Reports emanating from PokerNews have suggested that shared online poker liquidity between .eu countries could be back on French cards in April after the French gaming regulator Autorité de régulation des jeux en ligne (ARJEL) reported that an amendment to the existing bill will be pushed beneath their noses.
The on/off saga of French online poker liquidity might be back on if reports emanating from PokerNews are correct.
According to the news giant the French gaming regulator Autorité de régulation des jeux en ligne (ARJEL) has said that a fresh Digital Bill is to be placed into the desks of the French senate in April that will contain wording, that if passed, will allow ring-fenced French online poker rooms to share liquidity with other nations who are trying to play online poker with one arm tied behind their back.
Before French online players get too excited, we have been here before, many times. ARJEL has been jostling with members of the French National Assembly for several years now. It’s always been a case of one step forward, before a Mike Powell sized leap backwards. Let’s hope this time things are different.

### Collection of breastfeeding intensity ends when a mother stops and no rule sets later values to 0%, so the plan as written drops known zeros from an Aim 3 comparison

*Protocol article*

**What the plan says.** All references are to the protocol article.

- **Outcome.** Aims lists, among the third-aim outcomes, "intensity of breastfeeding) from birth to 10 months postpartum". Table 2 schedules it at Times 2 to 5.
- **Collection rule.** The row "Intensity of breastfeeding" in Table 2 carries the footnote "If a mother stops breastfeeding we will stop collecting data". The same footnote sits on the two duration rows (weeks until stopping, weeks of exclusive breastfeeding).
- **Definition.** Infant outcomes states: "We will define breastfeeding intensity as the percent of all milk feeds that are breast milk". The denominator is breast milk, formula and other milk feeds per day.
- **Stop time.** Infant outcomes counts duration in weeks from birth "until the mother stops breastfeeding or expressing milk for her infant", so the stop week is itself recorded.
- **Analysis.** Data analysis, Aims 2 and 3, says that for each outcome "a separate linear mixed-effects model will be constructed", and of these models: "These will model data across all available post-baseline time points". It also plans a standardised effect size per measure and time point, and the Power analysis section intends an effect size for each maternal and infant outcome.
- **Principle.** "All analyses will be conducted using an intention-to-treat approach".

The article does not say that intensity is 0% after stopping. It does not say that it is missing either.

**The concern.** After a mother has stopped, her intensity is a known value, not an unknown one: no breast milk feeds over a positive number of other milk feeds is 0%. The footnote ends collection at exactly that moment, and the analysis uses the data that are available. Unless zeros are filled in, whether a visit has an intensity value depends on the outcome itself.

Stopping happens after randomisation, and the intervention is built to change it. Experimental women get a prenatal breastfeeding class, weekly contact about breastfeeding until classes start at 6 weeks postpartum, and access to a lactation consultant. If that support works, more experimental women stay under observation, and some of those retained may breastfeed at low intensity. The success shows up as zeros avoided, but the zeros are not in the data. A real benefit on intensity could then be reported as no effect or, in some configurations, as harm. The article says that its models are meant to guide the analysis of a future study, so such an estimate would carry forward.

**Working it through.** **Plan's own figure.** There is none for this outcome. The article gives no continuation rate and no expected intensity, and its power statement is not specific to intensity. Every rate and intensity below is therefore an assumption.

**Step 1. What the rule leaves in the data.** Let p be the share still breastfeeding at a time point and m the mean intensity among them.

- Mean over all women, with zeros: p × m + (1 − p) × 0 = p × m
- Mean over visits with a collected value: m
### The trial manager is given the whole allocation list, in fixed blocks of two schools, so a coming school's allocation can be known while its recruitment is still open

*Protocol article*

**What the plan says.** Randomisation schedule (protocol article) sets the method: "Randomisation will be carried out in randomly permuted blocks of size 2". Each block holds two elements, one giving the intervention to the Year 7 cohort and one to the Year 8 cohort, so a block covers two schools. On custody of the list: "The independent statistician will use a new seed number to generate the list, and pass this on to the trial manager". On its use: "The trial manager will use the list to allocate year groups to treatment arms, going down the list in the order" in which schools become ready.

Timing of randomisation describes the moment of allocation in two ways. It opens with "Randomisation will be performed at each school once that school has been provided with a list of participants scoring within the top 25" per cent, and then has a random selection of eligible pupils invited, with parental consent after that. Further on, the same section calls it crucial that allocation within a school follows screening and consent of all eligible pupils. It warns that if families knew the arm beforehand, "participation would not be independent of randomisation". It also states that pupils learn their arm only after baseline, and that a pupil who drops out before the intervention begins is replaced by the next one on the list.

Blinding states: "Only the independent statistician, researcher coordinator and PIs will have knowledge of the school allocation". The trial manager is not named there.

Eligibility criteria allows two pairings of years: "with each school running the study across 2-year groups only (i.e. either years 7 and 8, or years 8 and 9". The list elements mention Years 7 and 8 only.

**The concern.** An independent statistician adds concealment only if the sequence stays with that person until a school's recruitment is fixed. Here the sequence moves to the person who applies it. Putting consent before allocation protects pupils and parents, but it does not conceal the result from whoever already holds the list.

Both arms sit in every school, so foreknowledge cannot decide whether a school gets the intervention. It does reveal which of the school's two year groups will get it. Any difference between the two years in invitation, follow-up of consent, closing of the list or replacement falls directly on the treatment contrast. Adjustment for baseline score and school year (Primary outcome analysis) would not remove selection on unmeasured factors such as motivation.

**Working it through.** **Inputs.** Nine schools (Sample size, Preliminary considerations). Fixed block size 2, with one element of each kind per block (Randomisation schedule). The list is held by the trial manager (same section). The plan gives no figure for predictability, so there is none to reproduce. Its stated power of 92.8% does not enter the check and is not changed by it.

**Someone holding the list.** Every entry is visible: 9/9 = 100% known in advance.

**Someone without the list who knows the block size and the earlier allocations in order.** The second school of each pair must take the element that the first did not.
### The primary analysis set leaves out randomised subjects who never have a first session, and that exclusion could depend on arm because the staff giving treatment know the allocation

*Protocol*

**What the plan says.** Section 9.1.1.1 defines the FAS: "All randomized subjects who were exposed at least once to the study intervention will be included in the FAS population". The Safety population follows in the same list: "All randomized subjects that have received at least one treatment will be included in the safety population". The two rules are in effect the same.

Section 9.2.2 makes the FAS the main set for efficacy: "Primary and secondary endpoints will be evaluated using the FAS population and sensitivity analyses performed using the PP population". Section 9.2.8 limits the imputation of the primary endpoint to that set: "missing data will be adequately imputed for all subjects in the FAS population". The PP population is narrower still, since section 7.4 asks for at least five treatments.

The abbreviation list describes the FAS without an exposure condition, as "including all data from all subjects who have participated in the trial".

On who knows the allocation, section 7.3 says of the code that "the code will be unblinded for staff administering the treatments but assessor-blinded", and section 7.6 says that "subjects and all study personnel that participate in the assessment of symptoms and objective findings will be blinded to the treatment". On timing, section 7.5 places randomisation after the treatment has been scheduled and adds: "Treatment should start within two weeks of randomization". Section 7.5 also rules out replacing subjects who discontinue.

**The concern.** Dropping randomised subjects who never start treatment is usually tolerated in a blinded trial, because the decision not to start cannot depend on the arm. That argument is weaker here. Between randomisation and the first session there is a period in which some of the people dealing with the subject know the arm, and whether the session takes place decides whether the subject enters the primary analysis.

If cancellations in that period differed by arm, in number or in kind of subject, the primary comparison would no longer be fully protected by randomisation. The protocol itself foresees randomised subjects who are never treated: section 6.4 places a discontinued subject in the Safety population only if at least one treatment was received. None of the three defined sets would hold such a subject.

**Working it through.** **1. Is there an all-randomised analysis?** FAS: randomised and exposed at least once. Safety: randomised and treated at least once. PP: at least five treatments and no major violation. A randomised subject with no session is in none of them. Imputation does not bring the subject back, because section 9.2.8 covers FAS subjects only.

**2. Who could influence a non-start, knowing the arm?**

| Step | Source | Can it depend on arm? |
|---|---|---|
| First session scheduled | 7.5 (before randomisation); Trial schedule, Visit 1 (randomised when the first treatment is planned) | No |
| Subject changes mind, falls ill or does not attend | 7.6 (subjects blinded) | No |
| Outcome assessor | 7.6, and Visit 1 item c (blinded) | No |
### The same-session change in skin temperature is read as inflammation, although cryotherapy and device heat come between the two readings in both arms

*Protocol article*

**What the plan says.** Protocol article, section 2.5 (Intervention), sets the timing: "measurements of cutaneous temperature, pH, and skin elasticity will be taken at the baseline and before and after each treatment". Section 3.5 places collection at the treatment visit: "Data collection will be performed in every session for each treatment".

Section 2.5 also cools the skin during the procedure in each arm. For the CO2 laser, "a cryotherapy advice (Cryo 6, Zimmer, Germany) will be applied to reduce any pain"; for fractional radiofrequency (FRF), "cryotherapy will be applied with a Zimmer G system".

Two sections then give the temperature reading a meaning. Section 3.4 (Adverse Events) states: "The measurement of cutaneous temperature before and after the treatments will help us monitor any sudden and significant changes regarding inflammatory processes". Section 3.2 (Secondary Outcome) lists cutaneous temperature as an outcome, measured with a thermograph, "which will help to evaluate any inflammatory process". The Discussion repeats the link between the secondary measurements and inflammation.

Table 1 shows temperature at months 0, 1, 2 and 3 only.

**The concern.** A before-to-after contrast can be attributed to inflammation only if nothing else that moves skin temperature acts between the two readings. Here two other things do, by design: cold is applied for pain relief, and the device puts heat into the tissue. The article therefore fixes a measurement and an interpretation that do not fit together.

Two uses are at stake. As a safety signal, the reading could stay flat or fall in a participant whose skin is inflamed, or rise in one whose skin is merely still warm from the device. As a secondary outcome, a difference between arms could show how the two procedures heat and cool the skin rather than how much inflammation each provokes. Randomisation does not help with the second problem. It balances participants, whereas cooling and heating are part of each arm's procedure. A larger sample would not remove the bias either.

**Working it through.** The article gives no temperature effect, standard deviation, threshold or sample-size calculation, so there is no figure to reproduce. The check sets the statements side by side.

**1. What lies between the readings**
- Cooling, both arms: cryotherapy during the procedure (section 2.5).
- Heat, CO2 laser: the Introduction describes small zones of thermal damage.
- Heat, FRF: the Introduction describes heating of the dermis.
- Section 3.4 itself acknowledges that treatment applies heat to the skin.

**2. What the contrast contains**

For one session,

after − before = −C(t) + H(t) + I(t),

To be clear, even if the amendment satisfies members of the National Assembly and the doors of the French online poker rooms are swung open, it doesn’t mean the rest of the .com world will get passed the doorman. Their names will not be on the list. They will not be allowed in.
Instead, neighbouring countries such as Italy and Spain, who have similar restrictions in place, will be allowed to share liquidity, should negotiations between each countries legislators prove fruitful.
Barely a fortnight has passed since we reported that the idea of online poker liquidity sharing in France was dead after French legislators once again turned down ARJEL’s proposals (they did the same in 2013). This despite backing from Emmanuel Macron, minister of Economy, Finance and Industry, who said he was willing to work with ARJEL to find a solution.
The news that the French may crack this golden egg will be good news to grinders based in Portugal. At the beginning of the month we reported that the Associação Nacional de Apostadores Online, a group created to protect the interest of online gamblers in Portugal, had urged their members to refuse to play in emerging sites in the country after it was decreed that their online poker market would also be ring-fenced.